Star Rating: 4.5 / 5
"Emotionally gripping with themes of true love, sacrifice, depression, and perseverance, All Sorrows Can Be Borne will give its readers so much to think about and be grateful for in their own lives. This is a beautiful, carefully written, detailed story filled with historical events and wonderful descriptions of Japan and Japanese customs."
Reviewed by Kristi Elizabeth
Star Rating: 5 / 5
"All Sorrows Can Be Borne was absolutely beautiful. Loren Stephens writes the heart-wrenching story of Noriko and her husband Ichiro, a young Japanese couple who give up their son to American relatives. The plot follows the story of how the pair ended up making this choice by following Noriko and Ichiro from childhood through into adulthood. This novel was truly moving; I felt their families’ pain radiating through the pages and I sympathized with both parties on all accounts. Readers who enjoy more serious novels would not want to miss out on this read..."
Reviewed by Theresa Kadair
"Stephens's debut fiction brings to life the heart-wrenching yet beautiful story of a woman growing up and living in Japan through the often horrific era of the 1940s through the 1960s. Inspired by the true story of her husband’s family, Stephens follows Noriko through her childhood, living through the bombing of Hiroshima, and as a young adult with dreams of going to the Takarazuka Theater Academy. When life doesn’t turn out the way she planned, Noriko finds a different happiness, marrying Ichiro, a man she’s deeply in love with, and becoming pregnant with their son, Hisashi, on their honeymoon. While still pregnant, they’re given the devastating news that Ichiro has tuberculosis, and their family’s future becomes desperately insecure.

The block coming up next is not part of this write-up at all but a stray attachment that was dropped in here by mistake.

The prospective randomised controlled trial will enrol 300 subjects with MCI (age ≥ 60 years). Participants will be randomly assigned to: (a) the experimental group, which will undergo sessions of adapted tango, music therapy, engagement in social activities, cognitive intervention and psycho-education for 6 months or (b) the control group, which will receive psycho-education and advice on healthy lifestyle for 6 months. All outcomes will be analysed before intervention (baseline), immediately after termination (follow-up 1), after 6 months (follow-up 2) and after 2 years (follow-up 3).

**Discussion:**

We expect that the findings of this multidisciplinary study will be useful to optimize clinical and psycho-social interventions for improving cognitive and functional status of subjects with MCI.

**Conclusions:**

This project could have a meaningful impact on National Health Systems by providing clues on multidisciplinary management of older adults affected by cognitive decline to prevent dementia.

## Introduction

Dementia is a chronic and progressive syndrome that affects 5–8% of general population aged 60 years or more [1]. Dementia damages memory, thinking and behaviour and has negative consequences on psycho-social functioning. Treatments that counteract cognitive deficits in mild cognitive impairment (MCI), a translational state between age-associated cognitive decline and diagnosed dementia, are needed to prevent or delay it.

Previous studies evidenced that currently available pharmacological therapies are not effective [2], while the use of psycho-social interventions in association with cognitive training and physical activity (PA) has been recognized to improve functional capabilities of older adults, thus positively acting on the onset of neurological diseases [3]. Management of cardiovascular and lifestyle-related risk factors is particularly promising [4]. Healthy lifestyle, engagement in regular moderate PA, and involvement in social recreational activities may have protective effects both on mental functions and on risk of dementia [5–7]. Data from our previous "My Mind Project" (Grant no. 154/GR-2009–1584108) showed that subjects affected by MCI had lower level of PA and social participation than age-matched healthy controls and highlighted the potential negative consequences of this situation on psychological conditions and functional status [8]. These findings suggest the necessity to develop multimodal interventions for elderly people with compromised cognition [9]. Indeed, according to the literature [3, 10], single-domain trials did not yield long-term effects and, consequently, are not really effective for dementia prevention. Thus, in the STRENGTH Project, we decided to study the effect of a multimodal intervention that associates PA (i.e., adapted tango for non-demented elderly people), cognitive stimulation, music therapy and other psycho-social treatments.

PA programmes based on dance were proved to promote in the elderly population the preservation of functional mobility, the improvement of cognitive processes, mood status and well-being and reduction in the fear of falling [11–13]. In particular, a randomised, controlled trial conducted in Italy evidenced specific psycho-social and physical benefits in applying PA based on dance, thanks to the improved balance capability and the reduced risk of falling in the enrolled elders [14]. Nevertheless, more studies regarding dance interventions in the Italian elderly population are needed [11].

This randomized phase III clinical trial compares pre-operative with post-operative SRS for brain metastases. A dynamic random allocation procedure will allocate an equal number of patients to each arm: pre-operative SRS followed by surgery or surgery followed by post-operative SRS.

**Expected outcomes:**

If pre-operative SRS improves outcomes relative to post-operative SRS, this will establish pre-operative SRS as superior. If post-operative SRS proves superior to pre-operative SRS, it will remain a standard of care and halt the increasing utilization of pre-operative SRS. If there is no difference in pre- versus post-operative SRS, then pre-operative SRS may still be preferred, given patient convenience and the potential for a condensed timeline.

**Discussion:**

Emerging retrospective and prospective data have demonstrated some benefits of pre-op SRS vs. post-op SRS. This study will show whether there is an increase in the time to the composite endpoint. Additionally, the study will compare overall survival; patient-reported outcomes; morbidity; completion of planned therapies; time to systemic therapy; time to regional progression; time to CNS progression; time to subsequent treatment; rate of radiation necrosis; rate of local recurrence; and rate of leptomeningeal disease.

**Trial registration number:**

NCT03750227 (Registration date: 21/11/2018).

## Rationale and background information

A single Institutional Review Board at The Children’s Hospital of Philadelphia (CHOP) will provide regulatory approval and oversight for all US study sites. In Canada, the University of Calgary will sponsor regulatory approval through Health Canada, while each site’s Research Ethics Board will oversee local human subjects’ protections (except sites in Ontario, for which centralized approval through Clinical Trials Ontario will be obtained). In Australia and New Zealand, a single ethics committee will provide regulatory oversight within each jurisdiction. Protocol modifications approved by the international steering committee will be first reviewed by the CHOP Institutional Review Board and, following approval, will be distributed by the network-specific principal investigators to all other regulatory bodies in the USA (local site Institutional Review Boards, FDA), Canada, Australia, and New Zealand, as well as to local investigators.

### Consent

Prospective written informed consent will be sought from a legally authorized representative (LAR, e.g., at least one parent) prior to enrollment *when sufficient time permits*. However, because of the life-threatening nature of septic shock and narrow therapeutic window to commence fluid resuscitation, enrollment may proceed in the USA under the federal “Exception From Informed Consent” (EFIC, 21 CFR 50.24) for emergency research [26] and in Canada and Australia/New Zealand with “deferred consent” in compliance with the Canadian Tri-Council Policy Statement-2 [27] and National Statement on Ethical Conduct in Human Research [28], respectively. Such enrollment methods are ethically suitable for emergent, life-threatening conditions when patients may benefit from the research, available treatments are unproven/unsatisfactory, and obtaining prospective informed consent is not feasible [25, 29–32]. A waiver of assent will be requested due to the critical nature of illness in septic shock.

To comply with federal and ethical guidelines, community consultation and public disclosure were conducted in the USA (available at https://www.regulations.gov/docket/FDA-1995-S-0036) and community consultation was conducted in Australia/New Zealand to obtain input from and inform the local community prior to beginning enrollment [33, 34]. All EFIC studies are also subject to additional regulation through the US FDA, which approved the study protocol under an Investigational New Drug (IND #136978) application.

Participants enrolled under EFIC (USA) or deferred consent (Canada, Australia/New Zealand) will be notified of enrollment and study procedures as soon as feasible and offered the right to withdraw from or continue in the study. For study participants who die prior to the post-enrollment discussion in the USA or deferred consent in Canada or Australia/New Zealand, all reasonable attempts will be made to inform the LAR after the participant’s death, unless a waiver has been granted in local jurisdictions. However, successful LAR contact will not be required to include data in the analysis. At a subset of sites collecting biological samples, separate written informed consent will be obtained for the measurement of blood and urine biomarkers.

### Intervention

Through every happy and excruciatingly painful moment, Stephens evokes the emotions of each character with great clarity and power, ensuring readers will feel as though they were experiencing the story themselves. At times almost unbearably intimate, All Sorrows Can Be Borne offers raw, painful insight into the ways that so much of everyday Japanese life in the period was shaped by income level or by being a woman: Noriko must go along with her husband’s plan to send their son to Ichiro’s sister and husband in America to raise him as their own, no matter how devastating the decision, to ensure their son will still have the future they can’t provide.
The novel’s structure reveals that decision early and then doubles back, through Noriko’s life, to explain it. Stephens contextualizes her characters and their choices with references to historical people and events, from Japan and the U.S., illuminating the era and this couple’s heartbreaking lack of freedom—especially Noriko’s. Stephens’s descriptions of the horrors Noriko witnessed in Hiroshima and her fears in later life of the long-term health effects are unforgettable. This moving saga will stun and enthrall readers.
Takeaway: Based on real events, a heartbreaking novel of the steps that lead a mother in 1960’s Japan to give up her son.
Great for fans of: Vanessa Springora’s Consent, Esther Safran Foer’s I Want You To Know We’re Still Here."
"Stephens’ sprawling novel is loaded with details about Japanese culture, postwar history, and the Tenrikyo religion in particular. It also features some wonderful lines that give readers keen insight into Noriko’s psyche: “Japanese people believe that children up to the age of five can communicate with angels, but can they also communicate with the dead?” she wonders to herself, not long before her son is to depart. The pace of the storytelling is quite leisurely, though, as it methodically moves along a relatively flat story arc. Still, the characters’ perseverance through continual struggle makes for a compelling story of survival of life’s many trials and of one person’s drive to stay true to oneself."